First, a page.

Inspiration for your upcoming adventure

"When you have seen the world, there is always Greenland," goes the saying among globetrotters. Although just a 4-hour flight away from mainland Europe, this huge island is a blank spot on the map for most. Yet, Greenland offers some of the most stunning backcountry hiking in the world. Trekking in Greenland is a lesson in humility: the grandeur, vastness, and unspoiled nature of the landscape are unrivaled. The absence of trails means that we follow our own route through the wilderness; across barren, rocky plateaus; along the shores of iceberg-strewn fjords; wading through rivers and through dense bush in lush green valleys.

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Expansive wilderness

Greenland has roughly the surface area of all Western European countries combined. With ninety percent of this covered by the ice sheet and a population of only 56,000, it is by far the least densely populated country in the world.

Approximately 90% of this predominantly Inuit population lives along the west coast, which is warmer and less windy than the east. During the winter, while most of Greenland's coastal area is locked in by a thick layer of sea ice, the warmer West Greenland ocean current makes the southwestern coastline less susceptible to freezing, allowing for year-round shipping and some continued economic activity. The west coast also hosts larger strips of land free from the ice sheet, making it more suitable for human settlement (and hiking!)

The landscape in Greenland is sculpted by ice: for millions of years, giant glaciers have been grinding their way down from the ice sheet toward the coast. During the former Ice Ages, the ice sheet once covered the entire island. During Interglacial periods (such as the present Holocene), the now-iceless terrain reveals clues of this glacial past: glacial scarring etched into mountain faces, remnant lakes on high plateaus, expansive fjord systems, and rugged high mountains along the coast. These landscapes set the stage for one of the most mesmerizing, unexplored, and fascinating hiking areas on earth.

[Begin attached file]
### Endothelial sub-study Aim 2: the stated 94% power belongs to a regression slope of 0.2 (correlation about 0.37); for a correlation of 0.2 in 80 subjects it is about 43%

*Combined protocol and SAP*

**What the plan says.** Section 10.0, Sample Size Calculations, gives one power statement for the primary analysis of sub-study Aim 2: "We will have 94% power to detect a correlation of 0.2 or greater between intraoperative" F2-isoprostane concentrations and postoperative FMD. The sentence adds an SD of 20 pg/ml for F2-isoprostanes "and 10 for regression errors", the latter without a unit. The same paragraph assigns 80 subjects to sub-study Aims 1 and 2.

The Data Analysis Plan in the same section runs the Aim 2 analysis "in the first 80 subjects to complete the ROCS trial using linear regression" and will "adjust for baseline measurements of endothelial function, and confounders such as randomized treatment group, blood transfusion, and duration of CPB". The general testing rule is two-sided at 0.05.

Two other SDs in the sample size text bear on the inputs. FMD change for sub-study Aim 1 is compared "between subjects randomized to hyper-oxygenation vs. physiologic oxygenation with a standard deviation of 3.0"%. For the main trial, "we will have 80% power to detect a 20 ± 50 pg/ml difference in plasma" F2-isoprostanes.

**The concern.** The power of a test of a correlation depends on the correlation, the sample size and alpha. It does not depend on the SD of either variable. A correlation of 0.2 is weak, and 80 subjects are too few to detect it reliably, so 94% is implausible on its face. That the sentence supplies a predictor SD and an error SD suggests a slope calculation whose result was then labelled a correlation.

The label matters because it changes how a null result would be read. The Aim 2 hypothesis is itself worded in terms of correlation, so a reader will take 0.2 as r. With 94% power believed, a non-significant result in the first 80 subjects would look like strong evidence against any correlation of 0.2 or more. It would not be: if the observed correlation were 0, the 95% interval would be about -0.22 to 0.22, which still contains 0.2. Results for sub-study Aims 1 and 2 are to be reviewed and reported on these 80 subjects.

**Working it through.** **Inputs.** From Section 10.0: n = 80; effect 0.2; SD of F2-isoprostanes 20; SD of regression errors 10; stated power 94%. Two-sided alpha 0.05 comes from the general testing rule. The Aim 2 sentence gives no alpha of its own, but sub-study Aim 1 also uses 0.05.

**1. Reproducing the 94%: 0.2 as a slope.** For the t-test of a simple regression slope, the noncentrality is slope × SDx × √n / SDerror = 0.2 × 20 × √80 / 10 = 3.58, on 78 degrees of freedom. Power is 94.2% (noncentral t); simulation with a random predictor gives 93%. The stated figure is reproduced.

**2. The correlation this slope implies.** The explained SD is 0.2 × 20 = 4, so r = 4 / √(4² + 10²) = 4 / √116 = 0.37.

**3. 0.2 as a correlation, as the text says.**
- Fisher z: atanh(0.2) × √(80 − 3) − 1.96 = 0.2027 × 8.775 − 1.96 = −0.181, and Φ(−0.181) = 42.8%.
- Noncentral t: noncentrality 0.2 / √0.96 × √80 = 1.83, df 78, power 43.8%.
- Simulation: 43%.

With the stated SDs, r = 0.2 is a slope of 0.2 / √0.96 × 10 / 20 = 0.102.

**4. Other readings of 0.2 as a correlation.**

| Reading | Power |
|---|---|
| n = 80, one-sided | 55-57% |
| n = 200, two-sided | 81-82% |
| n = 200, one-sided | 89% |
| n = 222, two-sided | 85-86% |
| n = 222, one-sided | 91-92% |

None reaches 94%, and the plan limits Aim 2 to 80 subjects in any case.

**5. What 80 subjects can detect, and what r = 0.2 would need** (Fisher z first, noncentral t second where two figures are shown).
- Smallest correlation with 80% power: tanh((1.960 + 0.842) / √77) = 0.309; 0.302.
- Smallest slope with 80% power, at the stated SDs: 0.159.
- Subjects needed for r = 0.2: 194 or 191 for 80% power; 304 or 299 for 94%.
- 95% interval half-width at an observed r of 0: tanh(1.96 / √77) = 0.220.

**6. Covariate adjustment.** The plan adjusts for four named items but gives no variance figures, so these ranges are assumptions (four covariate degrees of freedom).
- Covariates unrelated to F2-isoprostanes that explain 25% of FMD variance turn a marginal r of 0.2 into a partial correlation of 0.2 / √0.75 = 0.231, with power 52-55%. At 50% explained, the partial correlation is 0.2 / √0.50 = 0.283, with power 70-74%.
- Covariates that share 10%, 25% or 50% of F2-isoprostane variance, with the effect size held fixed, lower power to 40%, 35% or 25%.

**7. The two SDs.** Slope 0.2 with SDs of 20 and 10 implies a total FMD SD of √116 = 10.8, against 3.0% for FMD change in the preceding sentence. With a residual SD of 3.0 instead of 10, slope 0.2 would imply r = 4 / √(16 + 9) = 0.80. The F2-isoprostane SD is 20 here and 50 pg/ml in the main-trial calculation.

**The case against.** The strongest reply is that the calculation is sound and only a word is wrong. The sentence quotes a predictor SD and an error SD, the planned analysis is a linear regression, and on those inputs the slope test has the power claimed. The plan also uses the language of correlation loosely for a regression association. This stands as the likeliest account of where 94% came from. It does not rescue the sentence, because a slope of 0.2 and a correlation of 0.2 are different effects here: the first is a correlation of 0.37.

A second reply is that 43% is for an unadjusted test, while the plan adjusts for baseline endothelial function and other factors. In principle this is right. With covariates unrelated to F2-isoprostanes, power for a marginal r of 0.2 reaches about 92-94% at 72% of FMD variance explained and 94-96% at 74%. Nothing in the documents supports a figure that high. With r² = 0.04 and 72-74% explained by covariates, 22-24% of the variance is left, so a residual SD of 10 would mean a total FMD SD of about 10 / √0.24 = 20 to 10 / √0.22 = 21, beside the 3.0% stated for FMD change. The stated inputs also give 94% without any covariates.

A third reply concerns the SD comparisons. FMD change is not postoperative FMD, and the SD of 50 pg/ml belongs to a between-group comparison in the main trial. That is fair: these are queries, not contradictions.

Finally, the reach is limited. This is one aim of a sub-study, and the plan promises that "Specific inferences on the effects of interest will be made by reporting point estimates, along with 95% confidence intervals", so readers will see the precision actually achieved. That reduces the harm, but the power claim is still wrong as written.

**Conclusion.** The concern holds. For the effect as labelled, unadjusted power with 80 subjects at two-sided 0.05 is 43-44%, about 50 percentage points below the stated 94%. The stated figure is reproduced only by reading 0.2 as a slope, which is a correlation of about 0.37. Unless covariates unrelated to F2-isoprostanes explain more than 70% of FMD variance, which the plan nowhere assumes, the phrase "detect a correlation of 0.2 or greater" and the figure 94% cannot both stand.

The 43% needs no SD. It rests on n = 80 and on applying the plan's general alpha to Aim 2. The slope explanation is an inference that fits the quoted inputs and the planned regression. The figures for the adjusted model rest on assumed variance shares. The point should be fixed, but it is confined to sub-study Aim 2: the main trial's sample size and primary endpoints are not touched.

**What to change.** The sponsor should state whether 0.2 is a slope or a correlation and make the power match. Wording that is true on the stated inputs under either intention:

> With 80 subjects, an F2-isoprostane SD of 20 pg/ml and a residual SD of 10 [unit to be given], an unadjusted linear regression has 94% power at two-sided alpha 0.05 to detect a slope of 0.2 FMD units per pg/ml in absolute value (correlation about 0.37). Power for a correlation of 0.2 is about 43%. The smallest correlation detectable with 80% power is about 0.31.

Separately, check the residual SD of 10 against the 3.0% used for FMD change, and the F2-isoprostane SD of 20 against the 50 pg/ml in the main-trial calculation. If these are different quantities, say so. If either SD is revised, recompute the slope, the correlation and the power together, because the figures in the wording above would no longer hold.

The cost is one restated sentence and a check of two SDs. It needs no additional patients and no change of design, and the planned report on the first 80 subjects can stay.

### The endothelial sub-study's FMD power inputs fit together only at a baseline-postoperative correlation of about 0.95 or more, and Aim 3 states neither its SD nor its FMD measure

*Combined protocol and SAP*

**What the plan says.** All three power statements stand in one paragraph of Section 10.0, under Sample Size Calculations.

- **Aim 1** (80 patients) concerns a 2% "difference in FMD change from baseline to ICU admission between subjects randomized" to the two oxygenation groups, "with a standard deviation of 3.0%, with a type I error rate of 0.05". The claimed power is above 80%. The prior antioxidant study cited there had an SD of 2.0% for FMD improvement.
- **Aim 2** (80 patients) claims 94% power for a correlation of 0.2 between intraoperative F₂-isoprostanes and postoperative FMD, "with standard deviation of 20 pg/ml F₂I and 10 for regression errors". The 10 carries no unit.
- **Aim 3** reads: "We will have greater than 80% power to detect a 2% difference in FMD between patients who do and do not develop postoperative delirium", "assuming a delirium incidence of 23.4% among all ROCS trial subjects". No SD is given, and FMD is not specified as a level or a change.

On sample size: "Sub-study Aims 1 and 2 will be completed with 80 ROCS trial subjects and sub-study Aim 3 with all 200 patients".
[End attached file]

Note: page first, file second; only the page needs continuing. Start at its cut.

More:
Unique local knowledge

Years of planning preceded our expeditions: more than 4,000 kilometers of hiking and 12 months of exploring along large sections of coastline have informed the routes we take. Some of these reconnaissance trips were 'firsts', through absolutely uncharted terrain. The itineraries we offer now are a real 'best of': spectacular hiking areas unvisited by others; and where we were able to offer beautiful, and challenging but achievable treks, with viable logistics. We work with reliable local partners, preferably Inuit.

Our range of expeditions varies annually with each one differing in terms of physical and technical difficulty.

Total autonomy

To thoroughly explore Greenland on foot, long periods of full autonomy are necessary. Once we head out, we will encounter no trace of civilisation. At the start of the trek, you will carry food for at least 5-6 days in your backpack - supplemented by camping gear and personal equipment. The weight of your pack will easily exceed 18-20kg at the start of the expedition. In addition, the absence of trails slows down our progress. A very good physical condition is recommended. Previous trekking experience is highly recommended for most expeditions.